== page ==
Sixth In A Series For some people, the phrase "redistribution of wealth" triggers passionate reactions.
Whether you find the idea offensive or edifying, investors shouldn't forget about another form of wealth redistribution — distribution in the stock market.
Who gets the money and who gets left holding the bag are largely determined by how good is one at recognizing distribution.
Distribution is a word you will often encounter in IBD and on Investors.com. The word refers most often to a price decline of more than 0.2% in rising . Sometimes a stock or index shows stalling, which can be distribution even as the price rises.
Distribution points to institutional selling. When a major index, such as the Nasdaq or the S&P 500, amasses five or six such distribution days over a relatively short period of time, it tends to signal that a market has topped and a significant correction is under way.
Use the Big Picture and Market Pulse to track the distribution-day count. When distribution is heavy, it's time to quickly get off margin, watch for key sell signals to take profits in your good stocks, cut losses short, and begin raising cash.
IBD did not invent the word. Jesse Livermore, a legendary trader in the first half of the 20th century, used the word, so we know it dates at least to that era. An understanding of what the word meant to Livermore can be useful, even in a modern context.
Livermore lived in the day of pools that manipulated stocks.
Here's how it worked. A group of wealthy investors secretly agreed to pool their money to buy a stock. Then they paid financial journalists to write something favorable about the stock. Historian Robert Sobel in a 2009 PBS broadcast said, "I would say that practically all the financial journals were on the take. ... A publicity man called A. Newton Plummer had canceled checks from practically every major journalist in New York City.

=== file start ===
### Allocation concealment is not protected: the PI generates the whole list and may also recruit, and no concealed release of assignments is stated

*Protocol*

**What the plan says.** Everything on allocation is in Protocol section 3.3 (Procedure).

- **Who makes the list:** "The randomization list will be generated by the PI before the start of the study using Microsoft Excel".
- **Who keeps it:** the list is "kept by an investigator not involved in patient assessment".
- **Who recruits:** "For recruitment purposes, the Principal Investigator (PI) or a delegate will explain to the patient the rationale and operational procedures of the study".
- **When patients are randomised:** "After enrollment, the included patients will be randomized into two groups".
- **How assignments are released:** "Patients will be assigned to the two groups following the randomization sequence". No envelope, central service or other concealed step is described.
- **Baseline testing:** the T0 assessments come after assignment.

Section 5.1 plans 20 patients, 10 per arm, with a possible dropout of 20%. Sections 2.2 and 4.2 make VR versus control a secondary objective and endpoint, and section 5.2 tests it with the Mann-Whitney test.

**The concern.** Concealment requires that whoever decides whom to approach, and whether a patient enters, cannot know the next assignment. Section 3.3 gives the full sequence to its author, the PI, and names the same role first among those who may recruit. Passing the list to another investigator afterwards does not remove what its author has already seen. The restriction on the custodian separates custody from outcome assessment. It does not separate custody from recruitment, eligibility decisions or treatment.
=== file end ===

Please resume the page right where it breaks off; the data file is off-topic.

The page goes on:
The pool would then trade shares back and forth to each other to drive the price up and create the illusion that new money was coming into the stock. After the action drew in nonpool investors and boosted the price, the pool then distributed (sold) its shares piecemeal for big profits.
The nonpool investors may have bought partly on the way up, but many bought on the dips, thinking they were getting a bargain. Guess who won that game
Sometimes people ask why IBD uses the word "distribution." Why not say "selling"? Now you know why. Big money rarely dumps shares in one move. Funds must distribute shares in a disciplined fashion to avoid disturbing the price.
The Livermore era is history, but are things so different
Today, dark pools trade off market, making a joke of transparency. High-frequency traders pay the exchanges to link its servers directly to exchange servers, gaining an edge in time. Short sellers haven't had to worry about an uptick rule since decimal trading removed its teeth in 2001; the SEC repealed the uptick rule in 2007.
Can individual investors win despite these dangers
Yes, they can, but only if they learn to recognize distribution and act promptly.